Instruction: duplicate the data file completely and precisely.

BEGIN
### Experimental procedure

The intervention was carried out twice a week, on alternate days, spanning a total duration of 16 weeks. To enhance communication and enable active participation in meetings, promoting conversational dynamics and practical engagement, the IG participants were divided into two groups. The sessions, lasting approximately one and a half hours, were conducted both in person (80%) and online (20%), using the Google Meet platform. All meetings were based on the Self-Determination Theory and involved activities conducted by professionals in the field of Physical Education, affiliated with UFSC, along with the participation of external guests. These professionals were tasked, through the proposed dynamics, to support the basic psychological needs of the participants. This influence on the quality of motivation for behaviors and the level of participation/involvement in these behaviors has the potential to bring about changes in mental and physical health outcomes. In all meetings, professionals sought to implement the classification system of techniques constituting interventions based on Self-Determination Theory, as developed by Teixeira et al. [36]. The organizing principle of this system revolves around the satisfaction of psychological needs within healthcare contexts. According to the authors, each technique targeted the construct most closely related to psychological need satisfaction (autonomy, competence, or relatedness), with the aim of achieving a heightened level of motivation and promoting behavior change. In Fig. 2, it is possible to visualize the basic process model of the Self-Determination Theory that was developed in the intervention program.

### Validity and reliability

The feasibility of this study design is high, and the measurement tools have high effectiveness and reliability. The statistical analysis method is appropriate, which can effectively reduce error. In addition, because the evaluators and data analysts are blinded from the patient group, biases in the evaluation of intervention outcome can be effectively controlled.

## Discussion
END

### Experimental procedure

The intervention was carried out twice a week, on alternate days, spanning a total duration of 16 weeks. To enhance communication and enable active participation in meetings, promoting conversational dynamics and practical engagement, the IG participants were divided into two groups. The sessions, lasting approximately one and a half hours, were conducted both in person (80%) and online (20%), using the Google Meet platform. All meetings were based on the Self-Determination Theory and involved activities conducted by professionals in the field of Physical Education, affiliated with UFSC, along with the participation of external guests. These professionals were tasked, through the proposed dynamics, to support the basic psychological needs of the participants. This influence on the quality of motivation for behaviors and the level of participation/involvement in these behaviors has the potential to bring about changes in mental and physical health outcomes. In all meetings, professionals sought to implement the classification system of techniques constituting interventions based on Self-Determination Theory, as developed by Teixeira et al. [36]. The organizing principle of this system revolves around the satisfaction of psychological needs within healthcare contexts. According to the authors, each technique targeted the construct most closely related to psychological need satisfaction (autonomy, competence, or relatedness), with the aim of achieving a heightened level of motivation and promoting behavior change. In Fig. 2, it is possible to visualize the basic process model of the Self-Determination Theory that was developed in the intervention program.

### Validity and reliability

The feasibility of this study design is high, and the measurement tools have high effectiveness and reliability. The statistical analysis method is appropriate, which can effectively reduce error. In addition, because the evaluators and data analysts are blinded from the patient group, biases in the evaluation of intervention outcome can be effectively controlled.

## Discussion